Halloween 2009

Time for my annual Halloween Rant.  Although this year was better than other years, I’ve still spent a good amount of time thinking about why I get so worked up about the whole thing.  I only had to turn away about 10 kids this year.

Every yearI refuse to give out candy to kids without a costume.  The kids are usually outraged, sometimes chagrined and occasionally able to or charm me in some way (I always give the option to do a trick in lieu of having a costume).   But I always end up being tweaked by the behavior of some adults or children.  I decided to try to tease apart what’s behind this.

In  analyzing my righteous indignation I’ve been reminded of a few key points of fact which I  always keep in mind regarding the holiday:

  • Candy is cheap.  It’s about a nickel per piece.
  • I don’t have to give out candy at all.  I can shut the door, turn out the lights and hunker down with a movie like lots of reasonable people do every year.
  • Many people who are driving their kids to my street to trick-or-treat are coming from a neighborhood where they don’t think the kids will be safe
  • I’m not the boss of Halloween.  Even if I were the Halloween Queen, there are not official rules of Halloween which I can enforce.

let me take those points under consideration and deal with them in reverse order.

Queen of the ‘ween I may not be, but there most certainly ARE rules to the festivities.  I am partial to rules, if only so I can acknowledge and then ignore them.  The rules of Halloween may not be widely written or displayed, and they do evolve from generation to generation.In order to set the current record straight, I am documenting the rules of Halloween right here and now.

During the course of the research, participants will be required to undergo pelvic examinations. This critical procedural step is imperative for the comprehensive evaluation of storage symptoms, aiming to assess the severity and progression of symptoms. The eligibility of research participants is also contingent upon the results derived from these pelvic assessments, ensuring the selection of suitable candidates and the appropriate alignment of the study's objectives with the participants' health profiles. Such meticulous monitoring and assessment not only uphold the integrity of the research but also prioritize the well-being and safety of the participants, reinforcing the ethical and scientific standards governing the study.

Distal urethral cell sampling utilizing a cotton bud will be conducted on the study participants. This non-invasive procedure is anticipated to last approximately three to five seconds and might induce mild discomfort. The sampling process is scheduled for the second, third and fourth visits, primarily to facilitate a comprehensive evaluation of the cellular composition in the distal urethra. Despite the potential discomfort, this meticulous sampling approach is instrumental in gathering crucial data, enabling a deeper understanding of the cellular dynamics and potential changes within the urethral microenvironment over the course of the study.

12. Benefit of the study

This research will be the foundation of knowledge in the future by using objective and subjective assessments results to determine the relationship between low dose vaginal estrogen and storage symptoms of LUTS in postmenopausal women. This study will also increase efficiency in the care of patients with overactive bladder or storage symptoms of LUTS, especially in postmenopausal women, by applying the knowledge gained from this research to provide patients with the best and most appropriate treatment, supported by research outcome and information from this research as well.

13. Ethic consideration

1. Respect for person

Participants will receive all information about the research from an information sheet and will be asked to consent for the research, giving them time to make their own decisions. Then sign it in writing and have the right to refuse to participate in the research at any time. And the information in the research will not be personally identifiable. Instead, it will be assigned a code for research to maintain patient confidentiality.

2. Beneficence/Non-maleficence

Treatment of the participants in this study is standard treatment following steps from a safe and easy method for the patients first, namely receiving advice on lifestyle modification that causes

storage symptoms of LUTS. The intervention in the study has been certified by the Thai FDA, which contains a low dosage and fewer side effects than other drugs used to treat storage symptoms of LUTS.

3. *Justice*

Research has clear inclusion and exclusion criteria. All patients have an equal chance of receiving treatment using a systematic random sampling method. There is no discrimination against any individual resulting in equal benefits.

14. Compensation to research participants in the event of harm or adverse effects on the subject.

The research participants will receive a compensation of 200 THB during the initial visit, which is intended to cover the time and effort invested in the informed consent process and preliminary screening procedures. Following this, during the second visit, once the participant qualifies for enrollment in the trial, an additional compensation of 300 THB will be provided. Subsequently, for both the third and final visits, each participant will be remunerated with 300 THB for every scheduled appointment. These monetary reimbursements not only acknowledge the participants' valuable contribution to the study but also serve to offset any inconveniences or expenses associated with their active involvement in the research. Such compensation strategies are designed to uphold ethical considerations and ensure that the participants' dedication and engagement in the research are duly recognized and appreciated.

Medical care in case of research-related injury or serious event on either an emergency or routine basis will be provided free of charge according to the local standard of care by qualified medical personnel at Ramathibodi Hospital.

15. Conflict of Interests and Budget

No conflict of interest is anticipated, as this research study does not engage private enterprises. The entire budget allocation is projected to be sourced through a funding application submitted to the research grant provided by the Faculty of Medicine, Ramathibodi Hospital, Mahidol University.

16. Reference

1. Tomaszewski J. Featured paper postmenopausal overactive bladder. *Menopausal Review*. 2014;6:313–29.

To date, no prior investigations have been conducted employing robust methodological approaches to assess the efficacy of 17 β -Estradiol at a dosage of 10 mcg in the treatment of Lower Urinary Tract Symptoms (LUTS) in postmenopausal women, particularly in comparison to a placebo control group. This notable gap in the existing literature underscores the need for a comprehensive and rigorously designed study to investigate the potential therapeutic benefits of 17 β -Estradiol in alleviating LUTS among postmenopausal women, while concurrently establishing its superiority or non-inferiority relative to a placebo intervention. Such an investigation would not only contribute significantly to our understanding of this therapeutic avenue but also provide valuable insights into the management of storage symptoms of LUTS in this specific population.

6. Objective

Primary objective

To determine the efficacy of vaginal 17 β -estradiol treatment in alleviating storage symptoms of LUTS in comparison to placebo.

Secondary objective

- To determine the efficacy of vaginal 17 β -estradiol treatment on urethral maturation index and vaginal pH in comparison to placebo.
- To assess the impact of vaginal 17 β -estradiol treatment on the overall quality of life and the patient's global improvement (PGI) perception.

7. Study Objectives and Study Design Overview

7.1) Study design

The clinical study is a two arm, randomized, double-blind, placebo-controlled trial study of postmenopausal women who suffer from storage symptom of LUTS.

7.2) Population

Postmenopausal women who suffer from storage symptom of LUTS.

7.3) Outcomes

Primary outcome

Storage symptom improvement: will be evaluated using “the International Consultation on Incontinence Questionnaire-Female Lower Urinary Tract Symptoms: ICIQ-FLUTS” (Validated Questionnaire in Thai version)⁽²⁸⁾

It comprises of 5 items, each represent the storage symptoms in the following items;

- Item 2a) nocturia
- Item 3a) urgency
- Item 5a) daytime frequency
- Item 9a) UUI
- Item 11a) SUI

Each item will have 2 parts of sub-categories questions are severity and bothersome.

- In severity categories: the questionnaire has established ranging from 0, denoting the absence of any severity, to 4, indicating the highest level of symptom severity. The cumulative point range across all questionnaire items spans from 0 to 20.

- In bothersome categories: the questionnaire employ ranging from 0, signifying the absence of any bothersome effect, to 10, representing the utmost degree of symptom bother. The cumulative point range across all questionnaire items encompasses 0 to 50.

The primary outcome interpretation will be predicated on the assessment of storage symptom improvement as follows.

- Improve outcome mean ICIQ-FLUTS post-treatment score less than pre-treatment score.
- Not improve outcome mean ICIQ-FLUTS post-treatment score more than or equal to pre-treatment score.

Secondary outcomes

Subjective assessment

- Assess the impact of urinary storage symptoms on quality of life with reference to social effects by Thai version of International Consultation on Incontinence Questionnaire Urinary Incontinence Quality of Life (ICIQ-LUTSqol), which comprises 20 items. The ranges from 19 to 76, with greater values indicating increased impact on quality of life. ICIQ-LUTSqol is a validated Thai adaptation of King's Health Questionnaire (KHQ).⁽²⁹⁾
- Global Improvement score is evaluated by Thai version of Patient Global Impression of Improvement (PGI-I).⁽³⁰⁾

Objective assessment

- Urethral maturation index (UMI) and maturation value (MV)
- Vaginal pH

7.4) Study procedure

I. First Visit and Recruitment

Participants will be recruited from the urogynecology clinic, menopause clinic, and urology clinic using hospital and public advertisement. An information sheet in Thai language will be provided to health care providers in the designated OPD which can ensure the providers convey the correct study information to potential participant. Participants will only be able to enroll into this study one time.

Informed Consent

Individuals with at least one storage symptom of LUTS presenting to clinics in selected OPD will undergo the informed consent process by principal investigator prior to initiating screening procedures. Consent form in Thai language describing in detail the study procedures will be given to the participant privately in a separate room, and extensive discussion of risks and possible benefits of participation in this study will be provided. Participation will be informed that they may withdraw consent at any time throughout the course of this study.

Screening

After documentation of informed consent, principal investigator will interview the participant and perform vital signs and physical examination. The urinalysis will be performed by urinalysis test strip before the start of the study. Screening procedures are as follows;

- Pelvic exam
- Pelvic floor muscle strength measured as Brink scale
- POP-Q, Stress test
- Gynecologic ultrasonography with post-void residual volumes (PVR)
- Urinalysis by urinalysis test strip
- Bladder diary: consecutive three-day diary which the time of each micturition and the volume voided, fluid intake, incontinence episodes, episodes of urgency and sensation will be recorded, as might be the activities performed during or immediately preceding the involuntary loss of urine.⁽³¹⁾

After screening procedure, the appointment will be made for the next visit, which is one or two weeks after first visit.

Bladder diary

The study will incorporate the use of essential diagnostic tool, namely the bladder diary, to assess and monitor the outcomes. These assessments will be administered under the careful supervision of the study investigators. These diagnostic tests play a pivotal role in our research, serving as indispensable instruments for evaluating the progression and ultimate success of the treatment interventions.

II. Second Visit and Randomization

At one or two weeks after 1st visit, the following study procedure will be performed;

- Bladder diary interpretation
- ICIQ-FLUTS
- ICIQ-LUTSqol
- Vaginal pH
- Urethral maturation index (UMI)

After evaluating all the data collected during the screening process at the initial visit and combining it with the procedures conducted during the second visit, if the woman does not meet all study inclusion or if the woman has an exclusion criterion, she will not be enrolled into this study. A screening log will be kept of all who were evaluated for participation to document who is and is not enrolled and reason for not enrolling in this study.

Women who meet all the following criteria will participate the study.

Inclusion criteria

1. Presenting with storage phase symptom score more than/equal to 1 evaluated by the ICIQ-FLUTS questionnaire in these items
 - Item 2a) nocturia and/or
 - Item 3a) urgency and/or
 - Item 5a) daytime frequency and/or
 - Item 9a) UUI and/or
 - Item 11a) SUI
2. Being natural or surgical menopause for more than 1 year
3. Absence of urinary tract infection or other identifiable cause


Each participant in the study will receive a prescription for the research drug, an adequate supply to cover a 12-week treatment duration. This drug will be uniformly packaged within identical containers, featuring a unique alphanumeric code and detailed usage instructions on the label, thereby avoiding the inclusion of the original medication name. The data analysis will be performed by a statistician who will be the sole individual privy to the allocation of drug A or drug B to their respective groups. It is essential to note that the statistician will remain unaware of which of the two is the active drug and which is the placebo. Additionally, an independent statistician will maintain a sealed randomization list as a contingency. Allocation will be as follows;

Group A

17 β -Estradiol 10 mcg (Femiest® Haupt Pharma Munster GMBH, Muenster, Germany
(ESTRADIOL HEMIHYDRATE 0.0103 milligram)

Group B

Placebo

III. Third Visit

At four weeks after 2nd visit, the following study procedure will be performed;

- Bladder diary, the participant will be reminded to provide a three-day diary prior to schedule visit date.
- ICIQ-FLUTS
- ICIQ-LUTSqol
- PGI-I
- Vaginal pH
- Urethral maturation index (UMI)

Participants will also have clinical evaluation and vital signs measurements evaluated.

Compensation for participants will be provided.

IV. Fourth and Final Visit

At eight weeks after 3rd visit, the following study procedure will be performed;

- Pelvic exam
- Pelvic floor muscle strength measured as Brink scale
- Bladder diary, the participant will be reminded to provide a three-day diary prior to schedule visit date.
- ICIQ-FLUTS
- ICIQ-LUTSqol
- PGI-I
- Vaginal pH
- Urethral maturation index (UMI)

Rule number 1: People (usually children, but adults as well) dress up in costumes portraying story characters, scary monsters, furniture or something else which they are not in real life.

Rule number 2: Dressed up children walk around a neighborhood, knocking on doors or ringing bells.  When a person answers the door the costumed kids say, “Trick or treat” and hold out their bag or bucket.

Rule number 3: The person who answers the door admires the costumed kid and gives him or her some candy.  Door openers have a container of candy at the ready.  The candy is  store-bought and individually wrapped.  No matter what anyone tells you, pencil toppers are not a good substitute for candy.  Neither are peanuts, bible verses, canned goods or Neccos.  In our neighborhood, however, glow-sticks and fireworks are acceptable.

Rule number 4: Houses where the front porch light is off are not participating.  Do not ring their bell.

Rule number 5:  Parents accompany smaller children, but usually wait on the sidewalk

Rull number 6: Older children may trick-or-treat, but the window of opportunity before they become obnoxious is small.  In these cases, they are usually accompanied by friends instead of parents.  All previous Halloween Protocols are still followed.